What on earth is a CryoHelmet? And why would you want one in your first aid kit?
Dr. Doug Farrago is glad you asked. Here’s what he has to say:
For the past two years I have been consumed with the treatment of concussions. I personally had three bad ones in my own life. My son lost a full year of football after a head injury as well. At that time, his teachers didn’t even give him a break from schoolwork as they would now. I’m glad we’re getting more knowledgeable about head injuries and that public awareness is growing, but my concern is that no new treatment has been added.
All we do is keep these kids out of activity and that’s what really drives me crazy. I knew there had to be more we could do. I started to scan the research and found something very interesting. Cooling the brain seems to really help control the damage and help it heal. That is when I teamed up with All-Star Sports to create the CryoHelmet, a portable ice unit for head injuries.
Study after study I looked at showed that head injuries could be treated with therapeutic hypothermia or icing. The rat studies are phenomenal and the human studies in severe traumatic brain injuries are positive as well. Minor head injuries, of which concussions are a part, unfortunately have not been studied much. That is changing and the CryoHelmet is proud to be a part of it. Until the CryoHelmet came along, there was nothing efficient, effective or portable to use on the field or in research studies. Now there is.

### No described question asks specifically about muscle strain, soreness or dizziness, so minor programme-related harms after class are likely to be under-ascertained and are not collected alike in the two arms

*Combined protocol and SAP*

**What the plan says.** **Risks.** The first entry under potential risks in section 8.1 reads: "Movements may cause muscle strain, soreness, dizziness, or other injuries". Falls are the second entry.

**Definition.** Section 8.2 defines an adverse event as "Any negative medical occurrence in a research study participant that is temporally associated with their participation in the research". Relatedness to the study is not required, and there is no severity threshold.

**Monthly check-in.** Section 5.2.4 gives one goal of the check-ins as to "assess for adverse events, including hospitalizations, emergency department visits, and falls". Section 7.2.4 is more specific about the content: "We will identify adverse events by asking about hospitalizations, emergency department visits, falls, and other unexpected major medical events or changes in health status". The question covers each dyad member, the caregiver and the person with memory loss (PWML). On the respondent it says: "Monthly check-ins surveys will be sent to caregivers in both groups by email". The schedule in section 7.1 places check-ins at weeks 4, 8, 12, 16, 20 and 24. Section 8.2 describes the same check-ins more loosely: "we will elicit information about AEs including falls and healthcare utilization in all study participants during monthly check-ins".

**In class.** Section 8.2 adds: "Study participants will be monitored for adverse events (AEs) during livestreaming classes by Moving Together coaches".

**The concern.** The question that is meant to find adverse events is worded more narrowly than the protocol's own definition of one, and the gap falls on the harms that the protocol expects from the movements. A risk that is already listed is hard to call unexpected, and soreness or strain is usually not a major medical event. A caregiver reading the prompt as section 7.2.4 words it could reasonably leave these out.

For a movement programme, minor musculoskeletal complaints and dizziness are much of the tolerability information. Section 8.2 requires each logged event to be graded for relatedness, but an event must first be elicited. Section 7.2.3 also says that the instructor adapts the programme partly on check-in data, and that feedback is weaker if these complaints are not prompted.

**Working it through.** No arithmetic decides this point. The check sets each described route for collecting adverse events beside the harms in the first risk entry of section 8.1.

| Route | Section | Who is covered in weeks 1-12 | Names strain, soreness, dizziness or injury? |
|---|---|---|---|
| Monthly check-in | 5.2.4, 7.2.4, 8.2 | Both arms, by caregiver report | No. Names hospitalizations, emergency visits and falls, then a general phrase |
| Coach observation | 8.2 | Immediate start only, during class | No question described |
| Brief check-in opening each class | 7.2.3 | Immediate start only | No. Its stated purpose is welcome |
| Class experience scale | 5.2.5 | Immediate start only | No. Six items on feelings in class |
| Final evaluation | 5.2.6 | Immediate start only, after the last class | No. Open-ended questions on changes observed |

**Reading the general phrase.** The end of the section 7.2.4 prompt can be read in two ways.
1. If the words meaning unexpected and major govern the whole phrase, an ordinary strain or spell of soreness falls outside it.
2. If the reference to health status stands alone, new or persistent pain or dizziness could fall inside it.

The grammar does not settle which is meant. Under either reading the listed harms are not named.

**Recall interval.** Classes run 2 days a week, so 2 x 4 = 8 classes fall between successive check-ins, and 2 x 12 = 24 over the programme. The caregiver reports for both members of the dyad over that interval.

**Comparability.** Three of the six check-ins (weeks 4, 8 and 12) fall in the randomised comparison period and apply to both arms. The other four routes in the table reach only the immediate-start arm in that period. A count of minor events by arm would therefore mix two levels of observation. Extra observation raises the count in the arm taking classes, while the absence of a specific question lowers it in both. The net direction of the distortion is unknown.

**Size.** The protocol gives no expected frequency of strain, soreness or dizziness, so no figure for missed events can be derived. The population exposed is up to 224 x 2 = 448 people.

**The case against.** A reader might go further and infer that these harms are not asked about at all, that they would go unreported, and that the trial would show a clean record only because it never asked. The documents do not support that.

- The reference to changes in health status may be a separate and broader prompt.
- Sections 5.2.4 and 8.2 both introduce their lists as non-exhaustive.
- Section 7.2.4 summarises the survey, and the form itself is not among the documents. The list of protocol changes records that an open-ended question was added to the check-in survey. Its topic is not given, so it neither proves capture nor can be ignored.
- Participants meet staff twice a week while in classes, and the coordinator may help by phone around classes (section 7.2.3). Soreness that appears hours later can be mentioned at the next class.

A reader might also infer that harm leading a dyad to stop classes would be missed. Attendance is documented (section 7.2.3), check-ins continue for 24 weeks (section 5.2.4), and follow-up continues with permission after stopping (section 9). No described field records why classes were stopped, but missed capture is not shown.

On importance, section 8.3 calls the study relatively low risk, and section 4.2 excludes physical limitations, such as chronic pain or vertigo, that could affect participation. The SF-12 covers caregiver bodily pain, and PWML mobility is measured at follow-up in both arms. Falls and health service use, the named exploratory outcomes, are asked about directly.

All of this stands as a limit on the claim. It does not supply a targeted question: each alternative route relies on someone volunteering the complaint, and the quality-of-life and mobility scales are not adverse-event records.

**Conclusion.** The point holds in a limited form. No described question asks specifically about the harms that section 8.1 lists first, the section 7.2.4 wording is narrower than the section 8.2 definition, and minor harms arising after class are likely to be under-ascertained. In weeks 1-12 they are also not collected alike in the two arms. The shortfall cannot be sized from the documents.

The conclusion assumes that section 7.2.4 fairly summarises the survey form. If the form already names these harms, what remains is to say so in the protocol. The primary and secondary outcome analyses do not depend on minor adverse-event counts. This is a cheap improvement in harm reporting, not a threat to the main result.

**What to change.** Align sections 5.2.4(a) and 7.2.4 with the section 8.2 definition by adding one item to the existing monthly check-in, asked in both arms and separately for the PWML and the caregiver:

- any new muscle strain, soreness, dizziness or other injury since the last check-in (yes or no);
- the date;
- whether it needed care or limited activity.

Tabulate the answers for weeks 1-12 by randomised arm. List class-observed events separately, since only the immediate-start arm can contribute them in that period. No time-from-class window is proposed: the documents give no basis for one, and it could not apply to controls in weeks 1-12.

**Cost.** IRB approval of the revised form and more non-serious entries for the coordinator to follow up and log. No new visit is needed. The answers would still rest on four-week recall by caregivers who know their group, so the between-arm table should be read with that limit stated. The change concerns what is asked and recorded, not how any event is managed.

As the protocols stand today, the athlete is just required to rest. While I believe rest is crucial, I also feel icing the head and cooling the brain has enough healing properties that warrants its use. Why?
The potential benefits such as decreased brain inflammation and decreased neuronal death, are huge, while there are no known negative consequences. That’s why a few different concussion clinics around the country are already putting the CryoHelmet to use, one of them being Dr. Marc Hilgers.
If your child or grandchild plays a sport that involves any contact, then please look into getting a CryoHelmet. If you’re an athletic trainer or know one at a school, explain why a CryoHelmet (at least one) should be frozen and ready to go at each athletic contest in case a concussion occurs. Encourage them to check out IceYourHead.com to learn more about the benefits of therapeutic hypothermia for concussions and other head injuries.
Please like us on Facebook@CryoHelmet and follow us on Twitter@CryoHelmet to help spread the news. This costs you nothing and really helps us out. As a bonus, we’re posting new information as it comes out, so you’ll be updated continuously on the latest research.
Oh, one more thing. The research on using ice for migraines and insomnia is really impressive as well. Instead of meds, why not try the CryoHelmet? Once again, there are no side effects! If you don’t already have one in your first aid kit, check out the CryoHelmet website to learn why you might want to get one soon.
A man staggered into a hospital with a concussion. He had multiple bruises, two black eyes and a 5-iron wrapped around his throat.
“What happened to you?” the doctor asked.
“Hmm . . . I was golfing with my wife when she sliced her ball into a field of cows. I found a ball stuck in a cow’s fanny. Pointing to the cow’s rear end, I yelled to my wife, ‘this looks like yours.’ I don’t remember anything after that.” JokeBook
If you want to learn more about how to prevent concussions and other sports-related injuries, check out Sports Medicine Institute, Aspen Sports Medicine Foundation, American Sports Medicine Institute, National Center for Sports Safety or other similar organizations dedicated to preventing injuries.